Driving in Mauritius
Driving in Mauritius is on the left side of the road - a legacy of British colonial rule - which can be a change for visitors from countries where driving is on the right.
The roads in Mauritius are well-maintained and well-signed, but traffic can be heavy in the cities and tourist areas. Locals tend to drive at a relatively fast pace, and may not always obey traffic signals or stop signs, so it's important to be alert and cautious. Additionally, roundabouts are commonly used in Mauritius instead of traffic lights, so it is important to understand how they work before driving.
Foreign visitors to Mauritius who wish to drive are required to have a valid driver's license from their home country, as well as an International Driving Permit (IDP). The IDP is a document that translates your home country driver's license into multiple languages, and is recognized in over 150 countries worldwide, including Mauritius. You should have your driving licence with you while driving at all times.
Visitors who are staying in Mauritius for a shorter period of time, typically less than three months, may be able to drive using their foreign driver's license and IDP. However, visitors who are staying in Mauritius for a longer period of time, or who are residents of the country, are required to obtain a local driver's license.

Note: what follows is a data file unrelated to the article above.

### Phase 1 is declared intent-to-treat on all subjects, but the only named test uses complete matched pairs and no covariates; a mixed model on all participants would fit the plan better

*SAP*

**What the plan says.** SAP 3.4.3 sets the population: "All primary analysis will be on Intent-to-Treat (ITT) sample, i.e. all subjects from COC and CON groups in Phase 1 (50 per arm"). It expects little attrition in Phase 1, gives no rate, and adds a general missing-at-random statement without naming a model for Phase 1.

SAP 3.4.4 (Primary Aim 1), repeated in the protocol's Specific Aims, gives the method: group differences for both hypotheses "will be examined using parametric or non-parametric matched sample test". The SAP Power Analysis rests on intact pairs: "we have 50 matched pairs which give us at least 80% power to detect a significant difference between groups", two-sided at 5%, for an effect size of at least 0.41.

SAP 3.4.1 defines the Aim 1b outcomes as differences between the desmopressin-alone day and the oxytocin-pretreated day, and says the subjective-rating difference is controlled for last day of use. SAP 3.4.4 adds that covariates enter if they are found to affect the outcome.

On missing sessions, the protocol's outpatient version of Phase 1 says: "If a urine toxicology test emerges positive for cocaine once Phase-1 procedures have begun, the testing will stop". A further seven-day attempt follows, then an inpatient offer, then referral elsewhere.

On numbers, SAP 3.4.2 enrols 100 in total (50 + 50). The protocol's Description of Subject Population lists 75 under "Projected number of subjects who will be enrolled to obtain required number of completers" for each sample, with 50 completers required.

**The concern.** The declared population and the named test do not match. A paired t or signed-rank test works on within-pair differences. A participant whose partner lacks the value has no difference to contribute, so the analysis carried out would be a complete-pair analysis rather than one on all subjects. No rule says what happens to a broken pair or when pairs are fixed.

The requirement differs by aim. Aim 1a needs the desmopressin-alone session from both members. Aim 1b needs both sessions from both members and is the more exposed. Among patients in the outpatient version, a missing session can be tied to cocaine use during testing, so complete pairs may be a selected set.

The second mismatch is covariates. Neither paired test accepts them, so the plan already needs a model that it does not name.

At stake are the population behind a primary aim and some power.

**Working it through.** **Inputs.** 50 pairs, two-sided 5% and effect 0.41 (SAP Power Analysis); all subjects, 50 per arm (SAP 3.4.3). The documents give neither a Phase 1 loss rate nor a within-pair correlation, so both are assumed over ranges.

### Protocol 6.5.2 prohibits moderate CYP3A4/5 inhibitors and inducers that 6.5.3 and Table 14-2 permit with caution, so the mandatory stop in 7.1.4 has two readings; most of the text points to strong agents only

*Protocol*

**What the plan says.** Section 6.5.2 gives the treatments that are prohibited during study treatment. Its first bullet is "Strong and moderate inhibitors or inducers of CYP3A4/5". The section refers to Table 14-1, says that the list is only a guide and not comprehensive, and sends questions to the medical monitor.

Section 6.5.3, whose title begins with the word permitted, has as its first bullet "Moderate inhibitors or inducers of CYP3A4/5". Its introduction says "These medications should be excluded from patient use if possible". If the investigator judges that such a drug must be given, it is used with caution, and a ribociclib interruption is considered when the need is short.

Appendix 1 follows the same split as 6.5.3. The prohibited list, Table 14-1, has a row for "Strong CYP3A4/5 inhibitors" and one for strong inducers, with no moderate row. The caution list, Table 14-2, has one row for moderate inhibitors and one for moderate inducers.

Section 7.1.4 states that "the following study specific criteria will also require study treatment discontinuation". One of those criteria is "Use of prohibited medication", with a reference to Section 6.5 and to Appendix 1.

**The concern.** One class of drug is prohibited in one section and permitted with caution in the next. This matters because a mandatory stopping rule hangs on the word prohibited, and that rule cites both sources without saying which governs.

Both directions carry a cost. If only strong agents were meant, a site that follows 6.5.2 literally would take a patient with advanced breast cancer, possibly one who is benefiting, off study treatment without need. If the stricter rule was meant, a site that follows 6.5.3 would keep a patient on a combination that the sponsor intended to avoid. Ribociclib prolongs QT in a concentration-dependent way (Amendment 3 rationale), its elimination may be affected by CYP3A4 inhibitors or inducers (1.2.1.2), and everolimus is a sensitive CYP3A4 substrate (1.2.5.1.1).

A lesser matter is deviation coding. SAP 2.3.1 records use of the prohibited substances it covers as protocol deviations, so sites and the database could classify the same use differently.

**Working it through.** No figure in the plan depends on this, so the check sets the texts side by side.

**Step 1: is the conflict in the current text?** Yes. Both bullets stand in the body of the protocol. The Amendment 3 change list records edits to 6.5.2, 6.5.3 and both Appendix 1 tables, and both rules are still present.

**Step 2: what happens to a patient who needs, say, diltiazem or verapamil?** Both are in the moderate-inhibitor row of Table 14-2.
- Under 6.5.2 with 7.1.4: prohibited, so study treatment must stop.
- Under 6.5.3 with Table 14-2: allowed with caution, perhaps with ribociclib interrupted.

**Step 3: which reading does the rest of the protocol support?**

Pedestrian crossings are generally not well respected in Mauritius and while local drivers will stop for pedestrians already on the crossing, most often they do not stop for pedestrians waiting to cross. It is always advisable to look both ways before crossing and ensure that cars are slowing down for you before starting to cross.
The general speed limits in Mauritius are as follows:
- Urban areas: 40 km/h
- Main roads: 80 km/h
- Motorway: 110 km/h, with 80 km/h zones
It's important to note that these are general speed limits and specific speed limits may be posted in specific areas.
Refer to the Mauritian Police Force website for more information on speeding and road safety: